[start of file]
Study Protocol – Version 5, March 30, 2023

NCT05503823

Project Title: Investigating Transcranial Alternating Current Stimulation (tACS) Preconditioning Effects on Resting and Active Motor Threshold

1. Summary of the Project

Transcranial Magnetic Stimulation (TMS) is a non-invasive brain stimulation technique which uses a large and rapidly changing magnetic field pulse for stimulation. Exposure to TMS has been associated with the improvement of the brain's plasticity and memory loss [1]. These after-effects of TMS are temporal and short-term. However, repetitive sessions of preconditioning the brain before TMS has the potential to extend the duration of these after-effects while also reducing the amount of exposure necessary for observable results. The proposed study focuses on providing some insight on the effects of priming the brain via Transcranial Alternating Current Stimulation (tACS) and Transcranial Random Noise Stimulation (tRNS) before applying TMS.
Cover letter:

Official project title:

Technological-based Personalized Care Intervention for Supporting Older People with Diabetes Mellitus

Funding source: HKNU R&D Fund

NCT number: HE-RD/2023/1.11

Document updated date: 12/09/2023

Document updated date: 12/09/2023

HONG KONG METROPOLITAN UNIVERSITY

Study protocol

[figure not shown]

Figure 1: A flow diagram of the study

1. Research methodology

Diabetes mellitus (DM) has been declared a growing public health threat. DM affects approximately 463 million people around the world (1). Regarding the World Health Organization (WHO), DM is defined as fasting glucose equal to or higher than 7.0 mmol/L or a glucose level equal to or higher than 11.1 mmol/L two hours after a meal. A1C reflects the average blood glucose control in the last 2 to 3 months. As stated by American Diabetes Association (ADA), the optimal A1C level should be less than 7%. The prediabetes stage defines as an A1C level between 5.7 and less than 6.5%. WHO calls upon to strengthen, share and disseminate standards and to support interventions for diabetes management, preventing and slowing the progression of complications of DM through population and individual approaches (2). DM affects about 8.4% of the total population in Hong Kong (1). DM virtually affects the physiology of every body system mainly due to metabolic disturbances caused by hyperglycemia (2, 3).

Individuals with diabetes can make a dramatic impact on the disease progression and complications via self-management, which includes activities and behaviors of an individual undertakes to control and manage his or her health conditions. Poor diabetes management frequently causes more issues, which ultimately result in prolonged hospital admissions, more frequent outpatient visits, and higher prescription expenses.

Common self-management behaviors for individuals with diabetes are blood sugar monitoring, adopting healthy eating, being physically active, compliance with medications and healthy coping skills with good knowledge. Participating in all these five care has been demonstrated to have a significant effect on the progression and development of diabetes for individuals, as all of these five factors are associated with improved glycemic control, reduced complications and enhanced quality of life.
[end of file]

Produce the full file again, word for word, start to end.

Study Protocol – Version 5, March 30, 2023

NCT05503823

Project Title: Investigating Transcranial Alternating Current Stimulation (tACS) Preconditioning Effects on Resting and Active Motor Threshold

1. Summary of the Project

Transcranial Magnetic Stimulation (TMS) is a non-invasive brain stimulation technique which uses a large and rapidly changing magnetic field pulse for stimulation. Exposure to TMS has been associated with the improvement of the brain's plasticity and memory loss [1]. These after-effects of TMS are temporal and short-term. However, repetitive sessions of preconditioning the brain before TMS has the potential to extend the duration of these after-effects while also reducing the amount of exposure necessary for observable results. The proposed study focuses on providing some insight on the effects of priming the brain via Transcranial Alternating Current Stimulation (tACS) and Transcranial Random Noise Stimulation (tRNS) before applying TMS.
Cover letter:

Official project title:

Technological-based Personalized Care Intervention for Supporting Older People with Diabetes Mellitus

Funding source: HKNU R&D Fund

NCT number: HE-RD/2023/1.11

Document updated date: 12/09/2023

Document updated date: 12/09/2023

HONG KONG METROPOLITAN UNIVERSITY

Study protocol

[figure not shown]

Figure 1: A flow diagram of the study

1. Research methodology

Diabetes mellitus (DM) has been declared a growing public health threat. DM affects approximately 463 million people around the world (1). Regarding the World Health Organization (WHO), DM is defined as fasting glucose equal to or higher than 7.0 mmol/L or a glucose level equal to or higher than 11.1 mmol/L two hours after a meal. A1C reflects the average blood glucose control in the last 2 to 3 months. As stated by American Diabetes Association (ADA), the optimal A1C level should be less than 7%. The prediabetes stage defines as an A1C level between 5.7 and less than 6.5%. WHO calls upon to strengthen, share and disseminate standards and to support interventions for diabetes management, preventing and slowing the progression of complications of DM through population and individual approaches (2). DM affects about 8.4% of the total population in Hong Kong (1). DM virtually affects the physiology of every body system mainly due to metabolic disturbances caused by hyperglycemia (2, 3).

Individuals with diabetes can make a dramatic impact on the disease progression and complications via self-management, which includes activities and behaviors of an individual undertakes to control and manage his or her health conditions. Poor diabetes management frequently causes more issues, which ultimately result in prolonged hospital admissions, more frequent outpatient visits, and higher prescription expenses.

Common self-management behaviors for individuals with diabetes are blood sugar monitoring, adopting healthy eating, being physically active, compliance with medications and healthy coping skills with good knowledge. Participating in all these five care has been demonstrated to have a significant effect on the progression and development of diabetes for individuals, as all of these five factors are associated with improved glycemic control, reduced complications and enhanced quality of life.